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UConn men’s basketball’s greatest moments in the Big East Tournament

It was always the biggest stage in college basketball during conference tournament time. Sometimes, like in 2011, it may have been even bigger than  the NCAA Tournament. So, without further adieu (and before I start sobbing uncontrollably), here are the ten greatest moments in UConn’s Big East tournament history:

10.  Calhoun kicks the sign.

Jim Calhoun

AP Photo

It was a fantastic freak-out worthy of Calhoun; and in some ways it perfectly exemplified his fiery greatness. UConn was playing out the end of what had been a miserable 2007 season, one of the most disappointing in the head coach’s tenure at UConn. The Huskies were just 17-14, 6-10 in the Big East, and on their way to missing the postseason altogether for the first time since Calhoun’s first season in Storrs.

They had snuck into the Big East tournament as a 12-seed (their lowest ever), and were taking on fifth-seeded Syracuse (22-10, 10-6) in the first round. UConn played well early, and took a 38-36 lead into the locker room at halftime. But the wheels were starting to come off in the second half.

Syracuse took the lead, then pulled away as time started to run out  on the Huskies’ season.  Frustrated, stubborn and enraged over a traveling call, Calhoun screamed at official Mike Stevens, then turned around and kicked a sign underneath the scorer’s table, leaving a dent. It was the only dent the Huskies made that season, but it was sure memorable.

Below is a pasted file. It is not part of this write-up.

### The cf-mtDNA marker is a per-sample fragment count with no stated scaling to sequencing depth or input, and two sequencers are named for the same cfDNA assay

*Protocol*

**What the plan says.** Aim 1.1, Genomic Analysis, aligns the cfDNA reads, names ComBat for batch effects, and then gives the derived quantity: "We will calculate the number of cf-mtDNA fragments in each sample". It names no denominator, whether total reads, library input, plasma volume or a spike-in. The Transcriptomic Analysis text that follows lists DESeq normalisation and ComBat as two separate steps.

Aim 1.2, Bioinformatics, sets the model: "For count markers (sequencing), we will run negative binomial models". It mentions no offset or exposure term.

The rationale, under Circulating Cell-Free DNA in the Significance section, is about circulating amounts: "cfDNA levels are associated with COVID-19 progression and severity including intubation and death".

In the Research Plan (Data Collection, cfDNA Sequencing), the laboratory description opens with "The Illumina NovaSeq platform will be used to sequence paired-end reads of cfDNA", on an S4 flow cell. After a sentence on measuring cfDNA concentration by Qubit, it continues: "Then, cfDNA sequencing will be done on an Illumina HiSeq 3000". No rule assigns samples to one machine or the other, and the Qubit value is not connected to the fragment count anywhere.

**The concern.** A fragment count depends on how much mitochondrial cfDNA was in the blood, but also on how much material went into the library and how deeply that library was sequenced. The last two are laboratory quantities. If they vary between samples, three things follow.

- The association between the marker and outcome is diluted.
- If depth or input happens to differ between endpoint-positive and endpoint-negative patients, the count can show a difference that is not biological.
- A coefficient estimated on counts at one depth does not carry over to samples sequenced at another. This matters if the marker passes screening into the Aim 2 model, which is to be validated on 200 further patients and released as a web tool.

HAMILTON MOORE

AP Photo

9. The 1998 championship.

The Huskies were the clear-cut class of the Big East in 1998, winning the regular season title, the tournament title and advancing further than any Big East team in the NCAAs (Elite Eight).

UConn got by Providence, 64-55,  in round 1 and then took out upset-minded Rutgers in the semifinals before getting the best of Syracuse yet again in the final, winning 69-64.

The Huskies went on to defeat Washington on an incredible game-winner by Richard Hamilton in the Sweet 16 before losing to North Carolina in the Elite Eight.

 

 8. The six-overtime game.

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At 9:30 p.m. on March 12, 2009, Syracuse and Connecticut started playing basketball. They didn’t stop until 1:30 the next morning. After a Big East record six overtimes, the Orange outlasted the Huskies in what many still call the greatest college basketball game in history.

It almost ended hours earlier, when Syracuse guard Eric Devendorf hit a shot just after the horn sounded at the end of regulation that would have given the Orange the win.

Instead, the two teams would embark on an incredible overtime journey, one that became a battle of attrition and ended only after seven players had fouled out and UConn was left with benchwarmers Scotty Haralson and Donnell Beverly playing crunch-time minutes.

Syracuse point guard Jonny Flynn logged 67 of the game’s 70 minutes, while UConn’s A.J. Price played 61.  “I can’t even feel my legs right now,” said Flynn after the game was over.

UConn had the ball with a chance to win at the end of each of the first five overtimes.

A jumper by Jerome Dyson went begging in overtime number one. They had a chance to win it on a near-half-court heave by Kemba Walker in the 2nd overtime, but that shot wouldn’t go. A.J. Price and Jeff Adrien both missed chances to win it in triple overtime. The fourth OT ended after Price missed a runner and Syracuse’s Paul Harris missed two layups (on tough defense by Stanley Robinson and Gavin Edwards).